Sense and Sensibility


The Classics Club Spin #6 was good to me and not only did it land on a book I already owned but one I really wanted to read fairly soon: Jane Austen’s Sense and Sensibility. If I remember correctly this was the first Austen book I read when I was a teenager, choosing to shun the more conventional and better known Pride and Prejudice in the first instance. This was over a decade ago ( god that makes me feel old) and although I have watched various adaptations since then, such as the fantastic Emma Thompson one and one starring Dominic Cooper, I have been looking forward to a reread.

Sense and Sensibility follows the lives of Elinor and Marianne Dashwood, from the death of their father and the subsequent loss of their family home to the dilemmas of love and loss that all women in an Austen novel seem to face. Elinor, the older sister, embodies sense; she loves Edward Ferrars but knows she cannot have him and so she carries her heartache with quiet dignity. On the other hand, her younger sister, Marianne falls head over heels in love with the cad, Willoughby and when he inevitable breaks her heart she falls into a devastation and simply cannot function because the loss of Willoughby is just too much.

I love Sense and Sensibility. I loved it when I first read it and I always had a sneaky suspicion that I loved it more than Pride and Prejudice and reading both of them in recent months I know that I do. What’s not to love? It has all the usual love drama of an Austen novel and a happy ending. The characters are so perfectly created that even over 200 years later you can spot their modern day counterparts in real life; we all know a meddlesome older lady who whilst annoying and a bit of a busy body, means well (luckily my grandma doesn’t understand the internet so she will never read that comment and to be fair I could be talking about her sister ha). I think her characters and how relatable they are is one of the reasons why I enjoy Austen’s writing and arguably why she has remained a significant part of literature as a whole. Everyone loves a story with good guys and bad guys and then a lovely happy ending, at least I know I do. And I do love a romance story every so often.

Overall, an enjoyable read and what made it even better was the lovely British sun over the weekend so I could actually sit outside, read and tan/burn slightly. I always find it so much easier to completely relax and read for hours when the sun is out and I can just lie there and not have to worry about anything. It doesn’t help the work situation, but hey ho, I’m happy. In the past year I have reread three of Austen’s novels (Mansfield Park, Pride and Prejudice and Sense and Sensibility) and I think now I’m halfway through, not including the unpublished one, I might as well continue and aim to the read the remaining three in the near future, mainly because I have a great looking book called What Really Matters in Jane Austen? that I have yet to pick up and a refreshed reading of her novels will certainly enrich my experience reading this book.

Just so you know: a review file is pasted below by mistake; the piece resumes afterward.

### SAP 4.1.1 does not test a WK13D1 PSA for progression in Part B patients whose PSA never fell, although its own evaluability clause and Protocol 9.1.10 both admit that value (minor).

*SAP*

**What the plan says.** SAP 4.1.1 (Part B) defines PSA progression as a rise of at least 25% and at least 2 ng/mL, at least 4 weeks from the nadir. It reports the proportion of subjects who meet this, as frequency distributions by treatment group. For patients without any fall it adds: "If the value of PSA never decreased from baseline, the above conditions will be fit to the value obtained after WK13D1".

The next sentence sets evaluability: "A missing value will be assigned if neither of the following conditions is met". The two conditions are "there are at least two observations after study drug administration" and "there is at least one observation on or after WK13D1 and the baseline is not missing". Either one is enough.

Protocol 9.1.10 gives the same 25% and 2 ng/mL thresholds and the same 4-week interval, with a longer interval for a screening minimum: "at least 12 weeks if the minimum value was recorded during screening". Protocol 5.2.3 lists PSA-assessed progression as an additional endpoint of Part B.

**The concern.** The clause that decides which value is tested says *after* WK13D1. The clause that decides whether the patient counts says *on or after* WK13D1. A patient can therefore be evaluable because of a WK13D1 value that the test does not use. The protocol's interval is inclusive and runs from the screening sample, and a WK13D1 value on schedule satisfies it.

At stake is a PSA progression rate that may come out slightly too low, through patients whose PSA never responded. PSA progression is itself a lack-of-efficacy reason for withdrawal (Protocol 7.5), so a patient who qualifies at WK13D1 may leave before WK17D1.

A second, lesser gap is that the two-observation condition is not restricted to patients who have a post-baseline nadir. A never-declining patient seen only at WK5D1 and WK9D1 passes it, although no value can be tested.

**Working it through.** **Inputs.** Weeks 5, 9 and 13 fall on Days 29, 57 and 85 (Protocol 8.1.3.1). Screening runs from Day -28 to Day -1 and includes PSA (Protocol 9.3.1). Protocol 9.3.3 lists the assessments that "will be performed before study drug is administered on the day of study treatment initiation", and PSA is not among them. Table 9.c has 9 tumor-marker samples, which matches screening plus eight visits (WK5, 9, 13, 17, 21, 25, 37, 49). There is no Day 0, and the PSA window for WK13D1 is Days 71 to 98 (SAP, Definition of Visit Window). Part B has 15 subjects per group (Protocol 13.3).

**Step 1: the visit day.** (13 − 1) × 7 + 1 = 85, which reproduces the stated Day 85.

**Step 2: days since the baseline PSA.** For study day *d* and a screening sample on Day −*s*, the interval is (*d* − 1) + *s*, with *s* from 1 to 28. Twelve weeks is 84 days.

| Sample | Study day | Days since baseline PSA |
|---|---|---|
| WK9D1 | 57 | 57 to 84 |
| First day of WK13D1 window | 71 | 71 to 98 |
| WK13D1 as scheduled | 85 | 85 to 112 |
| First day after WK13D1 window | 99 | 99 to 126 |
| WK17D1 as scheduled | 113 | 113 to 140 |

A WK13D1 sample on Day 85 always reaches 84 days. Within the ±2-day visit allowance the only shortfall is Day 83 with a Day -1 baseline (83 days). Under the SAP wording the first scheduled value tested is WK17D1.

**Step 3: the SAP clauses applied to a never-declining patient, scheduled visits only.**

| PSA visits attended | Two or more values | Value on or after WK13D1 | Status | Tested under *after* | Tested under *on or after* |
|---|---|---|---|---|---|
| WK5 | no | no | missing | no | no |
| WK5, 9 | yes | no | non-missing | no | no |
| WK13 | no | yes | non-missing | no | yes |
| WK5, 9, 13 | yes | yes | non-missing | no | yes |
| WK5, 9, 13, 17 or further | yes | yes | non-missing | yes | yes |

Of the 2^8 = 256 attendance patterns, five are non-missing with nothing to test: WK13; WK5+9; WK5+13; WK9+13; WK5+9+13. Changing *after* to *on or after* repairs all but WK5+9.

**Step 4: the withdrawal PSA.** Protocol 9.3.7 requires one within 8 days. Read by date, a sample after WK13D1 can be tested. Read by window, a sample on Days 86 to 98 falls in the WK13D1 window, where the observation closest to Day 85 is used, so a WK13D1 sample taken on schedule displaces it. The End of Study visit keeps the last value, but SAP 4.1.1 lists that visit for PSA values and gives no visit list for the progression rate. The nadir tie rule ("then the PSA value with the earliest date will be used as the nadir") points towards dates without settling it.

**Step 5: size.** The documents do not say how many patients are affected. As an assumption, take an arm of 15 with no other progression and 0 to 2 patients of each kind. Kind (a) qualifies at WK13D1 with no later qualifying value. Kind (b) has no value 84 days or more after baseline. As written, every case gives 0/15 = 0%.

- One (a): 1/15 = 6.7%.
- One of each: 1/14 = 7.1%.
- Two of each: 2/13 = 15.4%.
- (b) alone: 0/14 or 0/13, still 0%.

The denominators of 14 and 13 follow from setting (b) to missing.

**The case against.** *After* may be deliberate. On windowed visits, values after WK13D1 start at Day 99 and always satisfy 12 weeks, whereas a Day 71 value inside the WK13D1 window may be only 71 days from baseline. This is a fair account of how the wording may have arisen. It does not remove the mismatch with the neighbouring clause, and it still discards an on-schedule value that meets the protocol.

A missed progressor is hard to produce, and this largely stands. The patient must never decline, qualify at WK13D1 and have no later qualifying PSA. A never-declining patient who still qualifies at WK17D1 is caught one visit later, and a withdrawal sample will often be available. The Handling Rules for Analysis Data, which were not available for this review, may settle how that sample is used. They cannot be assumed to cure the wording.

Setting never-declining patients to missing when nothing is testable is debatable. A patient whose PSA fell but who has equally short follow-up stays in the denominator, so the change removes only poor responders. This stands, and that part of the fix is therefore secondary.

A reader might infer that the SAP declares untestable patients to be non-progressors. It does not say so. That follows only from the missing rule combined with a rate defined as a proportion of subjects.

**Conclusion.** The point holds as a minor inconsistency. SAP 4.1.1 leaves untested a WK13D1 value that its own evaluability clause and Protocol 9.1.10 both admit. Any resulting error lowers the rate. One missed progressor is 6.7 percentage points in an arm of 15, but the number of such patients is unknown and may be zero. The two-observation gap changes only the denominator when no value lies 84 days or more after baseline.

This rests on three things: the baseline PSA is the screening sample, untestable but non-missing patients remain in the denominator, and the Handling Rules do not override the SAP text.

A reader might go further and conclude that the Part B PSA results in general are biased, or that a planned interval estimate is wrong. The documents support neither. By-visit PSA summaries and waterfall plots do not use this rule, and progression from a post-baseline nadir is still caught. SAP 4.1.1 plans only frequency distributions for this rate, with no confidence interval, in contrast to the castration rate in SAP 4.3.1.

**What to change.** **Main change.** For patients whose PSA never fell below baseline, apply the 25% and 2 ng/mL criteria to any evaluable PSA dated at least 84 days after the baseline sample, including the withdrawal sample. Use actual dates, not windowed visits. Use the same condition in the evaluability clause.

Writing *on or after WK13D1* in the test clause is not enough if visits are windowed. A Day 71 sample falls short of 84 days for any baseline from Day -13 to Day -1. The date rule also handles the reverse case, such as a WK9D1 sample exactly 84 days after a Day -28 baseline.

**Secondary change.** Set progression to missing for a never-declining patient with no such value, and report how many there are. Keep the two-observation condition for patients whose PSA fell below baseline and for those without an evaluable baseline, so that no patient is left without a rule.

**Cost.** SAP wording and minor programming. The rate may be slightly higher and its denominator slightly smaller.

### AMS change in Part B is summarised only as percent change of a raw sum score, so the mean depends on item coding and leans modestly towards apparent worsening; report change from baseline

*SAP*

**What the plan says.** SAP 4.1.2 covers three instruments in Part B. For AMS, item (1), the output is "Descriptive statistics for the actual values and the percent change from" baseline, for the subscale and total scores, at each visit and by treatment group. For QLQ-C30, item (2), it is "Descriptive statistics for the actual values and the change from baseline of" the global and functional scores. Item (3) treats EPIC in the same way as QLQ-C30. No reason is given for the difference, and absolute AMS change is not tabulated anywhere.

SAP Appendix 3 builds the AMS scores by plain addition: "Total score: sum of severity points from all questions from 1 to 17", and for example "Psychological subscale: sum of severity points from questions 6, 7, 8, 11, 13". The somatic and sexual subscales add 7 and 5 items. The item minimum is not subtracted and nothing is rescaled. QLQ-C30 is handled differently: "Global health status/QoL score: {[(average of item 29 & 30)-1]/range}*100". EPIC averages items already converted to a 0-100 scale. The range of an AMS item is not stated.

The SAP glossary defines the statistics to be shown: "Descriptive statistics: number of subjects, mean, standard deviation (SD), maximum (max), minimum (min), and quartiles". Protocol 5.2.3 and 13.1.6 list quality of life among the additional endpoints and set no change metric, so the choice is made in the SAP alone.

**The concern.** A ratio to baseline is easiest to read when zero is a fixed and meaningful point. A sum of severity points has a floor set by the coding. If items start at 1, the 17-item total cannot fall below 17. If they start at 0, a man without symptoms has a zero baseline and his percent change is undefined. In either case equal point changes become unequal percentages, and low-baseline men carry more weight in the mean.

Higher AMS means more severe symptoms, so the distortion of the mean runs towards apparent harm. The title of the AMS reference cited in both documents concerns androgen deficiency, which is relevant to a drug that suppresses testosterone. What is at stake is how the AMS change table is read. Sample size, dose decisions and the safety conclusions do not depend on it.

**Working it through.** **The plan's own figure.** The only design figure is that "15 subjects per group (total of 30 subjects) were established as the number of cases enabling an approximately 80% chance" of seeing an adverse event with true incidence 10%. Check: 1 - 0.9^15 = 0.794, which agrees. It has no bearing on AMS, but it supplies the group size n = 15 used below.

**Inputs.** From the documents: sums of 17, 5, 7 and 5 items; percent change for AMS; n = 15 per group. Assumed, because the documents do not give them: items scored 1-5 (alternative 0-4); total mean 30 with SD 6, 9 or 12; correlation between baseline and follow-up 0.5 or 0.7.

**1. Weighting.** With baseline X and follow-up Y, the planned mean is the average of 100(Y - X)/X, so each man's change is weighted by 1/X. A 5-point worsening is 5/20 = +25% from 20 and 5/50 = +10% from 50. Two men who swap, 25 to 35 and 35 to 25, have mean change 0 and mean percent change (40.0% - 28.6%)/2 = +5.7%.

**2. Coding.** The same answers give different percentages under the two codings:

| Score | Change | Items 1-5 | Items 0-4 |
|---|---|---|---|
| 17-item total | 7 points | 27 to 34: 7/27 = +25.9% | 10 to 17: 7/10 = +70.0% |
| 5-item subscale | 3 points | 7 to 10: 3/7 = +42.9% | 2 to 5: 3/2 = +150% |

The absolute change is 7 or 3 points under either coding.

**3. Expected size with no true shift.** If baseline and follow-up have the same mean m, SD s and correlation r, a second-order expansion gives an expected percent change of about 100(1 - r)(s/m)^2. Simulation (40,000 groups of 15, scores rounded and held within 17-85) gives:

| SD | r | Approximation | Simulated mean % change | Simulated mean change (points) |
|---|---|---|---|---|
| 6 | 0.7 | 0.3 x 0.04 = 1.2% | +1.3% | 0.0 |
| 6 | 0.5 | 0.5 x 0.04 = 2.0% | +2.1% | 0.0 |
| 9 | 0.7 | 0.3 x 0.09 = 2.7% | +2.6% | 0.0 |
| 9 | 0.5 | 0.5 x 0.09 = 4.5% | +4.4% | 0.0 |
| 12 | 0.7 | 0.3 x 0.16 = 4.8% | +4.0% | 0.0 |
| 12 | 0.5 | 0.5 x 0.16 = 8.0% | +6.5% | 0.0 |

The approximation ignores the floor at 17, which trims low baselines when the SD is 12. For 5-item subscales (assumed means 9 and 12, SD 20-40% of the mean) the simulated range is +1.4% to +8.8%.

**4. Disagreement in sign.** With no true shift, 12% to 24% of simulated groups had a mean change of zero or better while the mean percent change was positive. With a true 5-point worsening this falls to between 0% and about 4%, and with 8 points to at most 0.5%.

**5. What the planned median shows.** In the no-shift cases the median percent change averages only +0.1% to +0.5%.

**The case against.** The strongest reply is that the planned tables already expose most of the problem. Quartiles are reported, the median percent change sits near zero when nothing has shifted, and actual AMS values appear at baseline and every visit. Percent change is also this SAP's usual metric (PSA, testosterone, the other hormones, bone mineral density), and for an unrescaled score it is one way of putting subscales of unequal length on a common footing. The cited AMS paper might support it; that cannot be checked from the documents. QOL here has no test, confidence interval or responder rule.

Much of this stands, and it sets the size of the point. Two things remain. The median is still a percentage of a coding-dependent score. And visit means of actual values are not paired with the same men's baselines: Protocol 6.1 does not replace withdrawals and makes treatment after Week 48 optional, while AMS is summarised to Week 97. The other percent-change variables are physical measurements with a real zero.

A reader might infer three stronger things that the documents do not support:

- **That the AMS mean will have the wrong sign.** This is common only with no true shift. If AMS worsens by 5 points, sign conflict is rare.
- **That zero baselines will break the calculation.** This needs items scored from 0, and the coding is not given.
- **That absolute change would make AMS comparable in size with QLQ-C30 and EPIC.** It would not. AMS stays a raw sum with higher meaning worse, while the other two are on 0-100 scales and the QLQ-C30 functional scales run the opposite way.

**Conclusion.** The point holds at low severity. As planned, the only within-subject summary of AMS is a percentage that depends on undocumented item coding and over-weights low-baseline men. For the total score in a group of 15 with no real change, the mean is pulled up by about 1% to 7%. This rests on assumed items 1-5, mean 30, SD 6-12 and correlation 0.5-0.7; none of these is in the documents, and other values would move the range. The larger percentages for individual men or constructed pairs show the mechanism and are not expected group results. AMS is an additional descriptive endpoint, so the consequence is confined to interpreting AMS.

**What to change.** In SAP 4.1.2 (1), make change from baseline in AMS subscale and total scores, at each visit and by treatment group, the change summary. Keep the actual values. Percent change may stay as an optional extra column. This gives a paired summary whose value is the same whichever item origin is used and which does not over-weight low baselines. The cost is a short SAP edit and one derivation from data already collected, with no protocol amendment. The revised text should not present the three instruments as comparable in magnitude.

As I said I reread Sense and Sensibility as part of The Classics Club Spin, so that’s one more book ticked off the list. ;

18 thoughts on “Sense and Sensibility

  1. I really love Sense and Sensibility, too! For a modern take on the story (and I generally hate this type of thing), The Three Weissmanns of Wesport by Cathleen Schine is a lot of fun.

  2. Mansfield Park is my favourite Austen novel, but I like S&S a lot, too. I think Austen does a great job at teasing out the threads inherent in the philosophical debate about sense and sensibility that was worrying people at the time. I’m not too keen on the Emma Thompson adaptation, but the BBC series you mentioned is interesting, I think.

    1. This is my favourite Austen too, but you’re right it tends to get overshadowed by others; I don’t remember ever seeing it on a school curriculum or at university when I read quite a few Austen novels.

    1. Glad you enjoyed your book too! I tried to comment on your blog but my iPad wouldn’t let me, but thank you for the quinoa recipe, I’m slightly addicted to it at the moment.

      1. Oh no! I have trouble with blogger blogs on my iPad too. Alias Grace was an awesome book.

        Glad you like the quinoa recipe. It’s so yummy. I like the idea of trying it toasted, but not sure what to make with it.

  3. I’m joining in Austen in August again this year and was wondering which one to reread – I think you’ve just sold me on S&S – esp since I saw common characteristics between the sisters in my spin book (No Name by Wilkie Collins) and with Elinor and Maryann.

    1. I’m still debating joining Austen in August this year, but I’m sure I will. I have reread three of her novels in the past year so it might be a mini goal to reread the remaining three.

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